South Dakota Loses 300 Farms in 2016; HB 1204 Offers Crop Option?

Today’s mantra in agriculture: get big, get a second income, or get hemp?

The USDA reports that the number of farms and ranches in South Dakota declined by 300 last year, to 31,000 operations. The decline came from the lower income range of farms trying to live entirely off their land:

All 300 lost farms and ranches were making $100,000 or more in agricultural sales, according to NASS. That leads [MTI farm/ranch management specialist Will] Walter to believe producers relying solely on the land for income are the most affected.

“More than likely, if their sales are under $100,000, they are providing their living from off-farm income as well,” Walter said.

Those under the $100,000 benchmark remained unchanged, but there was some mobility between more specific sales classes, like a 100-operations increase in the $1,000 to $9,999 sales class and a 100-operations decrease in the $10,000 to $99,999 class.

The largest producers remained the same. South Dakota still has 3,500 operations making $500,000 to $999,999 in sales and 2,400 selling $1 million or more [Jake Shama, “New Report Shows S.D. Lost 300 Farmers Last Year,” AgWeek, 2017.02.21].

The U.S. lost 8,000 farms last year. Nationwide, the average farm size grew by an acre to 442 acres. In South Dakota, average farm size grew 14 acres to 1,397.

According to the AgWeek article, one key to keeping farms alive is being open to new products. House Bill 1204 would allow South Dakota farmers to raise one such product, industrial hemp. The environmental and economic data on hemp are mixed, but House Agriculture and Natural Resources passed HB 1204 9–2, over the objection of our state Department of Agriculture, which is supposed to be working to expand production opportunities for South Dakota farmers.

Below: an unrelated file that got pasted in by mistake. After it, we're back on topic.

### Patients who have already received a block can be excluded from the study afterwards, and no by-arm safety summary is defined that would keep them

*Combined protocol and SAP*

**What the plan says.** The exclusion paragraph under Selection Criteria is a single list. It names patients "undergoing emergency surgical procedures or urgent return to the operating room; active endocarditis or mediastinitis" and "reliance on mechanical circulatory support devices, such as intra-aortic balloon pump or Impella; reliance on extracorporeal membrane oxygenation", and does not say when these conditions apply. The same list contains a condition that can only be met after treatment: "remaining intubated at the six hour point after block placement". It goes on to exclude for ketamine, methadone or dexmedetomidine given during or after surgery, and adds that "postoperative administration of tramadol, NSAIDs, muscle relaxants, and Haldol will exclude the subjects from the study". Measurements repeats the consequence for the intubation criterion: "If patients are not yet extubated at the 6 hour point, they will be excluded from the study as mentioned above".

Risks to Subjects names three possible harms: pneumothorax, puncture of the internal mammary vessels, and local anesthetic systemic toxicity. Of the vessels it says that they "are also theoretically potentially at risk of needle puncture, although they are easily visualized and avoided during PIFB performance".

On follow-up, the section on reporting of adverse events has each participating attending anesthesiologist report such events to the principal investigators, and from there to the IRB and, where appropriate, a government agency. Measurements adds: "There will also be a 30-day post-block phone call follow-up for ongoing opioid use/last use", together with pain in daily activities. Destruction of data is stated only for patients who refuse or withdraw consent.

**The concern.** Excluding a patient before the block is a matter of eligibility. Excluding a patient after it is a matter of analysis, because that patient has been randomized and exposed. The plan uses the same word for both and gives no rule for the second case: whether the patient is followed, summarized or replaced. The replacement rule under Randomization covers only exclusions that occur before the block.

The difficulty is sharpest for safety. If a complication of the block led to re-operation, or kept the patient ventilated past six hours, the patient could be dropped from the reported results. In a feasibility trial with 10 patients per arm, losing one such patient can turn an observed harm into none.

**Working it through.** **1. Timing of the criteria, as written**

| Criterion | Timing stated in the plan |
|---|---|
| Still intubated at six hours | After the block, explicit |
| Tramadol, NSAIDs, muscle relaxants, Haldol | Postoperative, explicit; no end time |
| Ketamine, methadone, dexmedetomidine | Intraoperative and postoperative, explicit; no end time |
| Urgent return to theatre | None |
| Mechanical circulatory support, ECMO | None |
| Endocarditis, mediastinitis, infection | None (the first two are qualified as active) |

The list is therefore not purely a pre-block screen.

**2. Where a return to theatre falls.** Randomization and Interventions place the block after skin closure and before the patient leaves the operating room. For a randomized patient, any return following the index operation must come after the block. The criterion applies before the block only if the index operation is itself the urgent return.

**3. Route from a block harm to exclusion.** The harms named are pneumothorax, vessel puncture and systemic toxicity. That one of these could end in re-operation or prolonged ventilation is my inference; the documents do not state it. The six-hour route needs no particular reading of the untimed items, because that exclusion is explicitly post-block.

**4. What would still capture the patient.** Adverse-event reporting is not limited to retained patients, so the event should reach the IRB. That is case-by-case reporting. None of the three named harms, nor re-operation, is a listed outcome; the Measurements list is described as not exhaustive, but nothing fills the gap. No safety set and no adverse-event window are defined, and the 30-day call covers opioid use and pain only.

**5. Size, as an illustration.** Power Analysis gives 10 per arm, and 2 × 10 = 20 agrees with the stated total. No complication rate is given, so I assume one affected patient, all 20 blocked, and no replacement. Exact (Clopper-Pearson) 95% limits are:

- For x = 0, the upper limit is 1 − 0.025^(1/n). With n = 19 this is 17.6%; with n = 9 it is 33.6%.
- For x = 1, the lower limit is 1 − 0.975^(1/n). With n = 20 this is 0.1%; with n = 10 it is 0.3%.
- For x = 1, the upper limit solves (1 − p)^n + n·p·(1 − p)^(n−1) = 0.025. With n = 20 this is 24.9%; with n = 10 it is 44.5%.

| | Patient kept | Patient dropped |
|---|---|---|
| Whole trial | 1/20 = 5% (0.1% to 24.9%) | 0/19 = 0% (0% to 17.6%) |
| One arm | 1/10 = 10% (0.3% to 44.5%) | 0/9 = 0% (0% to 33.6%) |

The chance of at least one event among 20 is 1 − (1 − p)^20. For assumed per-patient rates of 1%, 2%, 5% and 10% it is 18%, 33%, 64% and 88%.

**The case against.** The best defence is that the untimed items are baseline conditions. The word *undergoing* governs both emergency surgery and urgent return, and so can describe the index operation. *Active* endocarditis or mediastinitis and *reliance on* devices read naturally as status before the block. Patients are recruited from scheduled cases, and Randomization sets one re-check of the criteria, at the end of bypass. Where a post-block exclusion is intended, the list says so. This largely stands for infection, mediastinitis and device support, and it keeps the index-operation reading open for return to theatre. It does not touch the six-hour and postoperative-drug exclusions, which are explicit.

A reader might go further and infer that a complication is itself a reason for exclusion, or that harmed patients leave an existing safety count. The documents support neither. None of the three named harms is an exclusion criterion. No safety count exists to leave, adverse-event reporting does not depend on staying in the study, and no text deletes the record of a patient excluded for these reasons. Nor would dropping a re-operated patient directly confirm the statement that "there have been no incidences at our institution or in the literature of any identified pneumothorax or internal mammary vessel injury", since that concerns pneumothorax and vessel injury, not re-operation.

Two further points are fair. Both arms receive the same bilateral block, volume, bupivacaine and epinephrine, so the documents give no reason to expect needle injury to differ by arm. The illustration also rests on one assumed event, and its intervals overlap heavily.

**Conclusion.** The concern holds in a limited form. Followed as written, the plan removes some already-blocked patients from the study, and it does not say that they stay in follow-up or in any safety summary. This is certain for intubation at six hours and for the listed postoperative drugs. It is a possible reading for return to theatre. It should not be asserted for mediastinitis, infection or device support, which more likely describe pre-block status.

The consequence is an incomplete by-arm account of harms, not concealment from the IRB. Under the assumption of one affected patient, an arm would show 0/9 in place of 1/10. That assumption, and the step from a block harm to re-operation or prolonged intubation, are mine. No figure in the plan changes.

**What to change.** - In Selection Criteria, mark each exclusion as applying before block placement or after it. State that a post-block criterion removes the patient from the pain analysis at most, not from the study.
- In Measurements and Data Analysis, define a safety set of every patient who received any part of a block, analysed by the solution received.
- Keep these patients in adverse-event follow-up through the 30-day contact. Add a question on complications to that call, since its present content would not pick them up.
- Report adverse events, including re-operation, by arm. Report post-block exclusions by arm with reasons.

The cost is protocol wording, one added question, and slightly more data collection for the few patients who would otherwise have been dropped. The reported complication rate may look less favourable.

6 Responses to South Dakota Loses 300 Farms in 2016; HB 1204 Offers Crop Option?

  1. Porter Lansing

    Hey, back off South Dakota. Hemp is ours. You guy’s have got gambling in gas stations, we’ve got the billion dollar marijuana market. Stay off our turf or we’ll take Grudznick as hostage until you get your poop in a proper pile. ?

  2. mike from iowa

    I can just hear Drumpf claiming these farmers had to sell their farms to pay the “death” tax. And that is why there are no billionaires in America.

  3. Farmers will go along with what trump says even dollar corn.

  4. They are getting what they voted for. Soon there will be 30,000, then 25,000, then 15,000 – while the out-back counties and their towns return to frontier-era populations and services. That is their business model. That is their politics. Don’t deny them.

  5. So John , these farmers left in 2016. What has trump did in the last month that drove those farmers out last year under Presidents Obama’s administration. We have been losing farmers for the last 50 years due to consolidation. The big corporations own the seed, chemicals and fertilizer and own all the seed traits. Big AG has controlled farming for years. For the most part it is not a political issue as this has happened under both Democratic and Republican rule. If this trend continues food will get more expensive in the future. That will be bad for the consumer. But look on the bright side the higher food gets the more sales tax our state can collect from hard working people.

  6. Greg is right that farm consolidation is part of a longer process, back through Reagan, through Nixon’s Earl Butz, back to the Depression. Trump doesn’t own that problem.

    But what is Trump’s solution? Consider that since 2007, the U.S. has lost perhaps 100,000 farm jobs but less than 10,000 coal mining jobs. If Trump can make big promises about bringing coal jobs, shouldn’t he be speaking even more urgently about bringing back farm jobs?

    And isn’t it possible that, just like those lost coal jobs, those lost farm jobs are never coming back in the 21st-Century economy, that machines, competing products, and changing consumption have made jobs in both sectors irretrievably obsolete?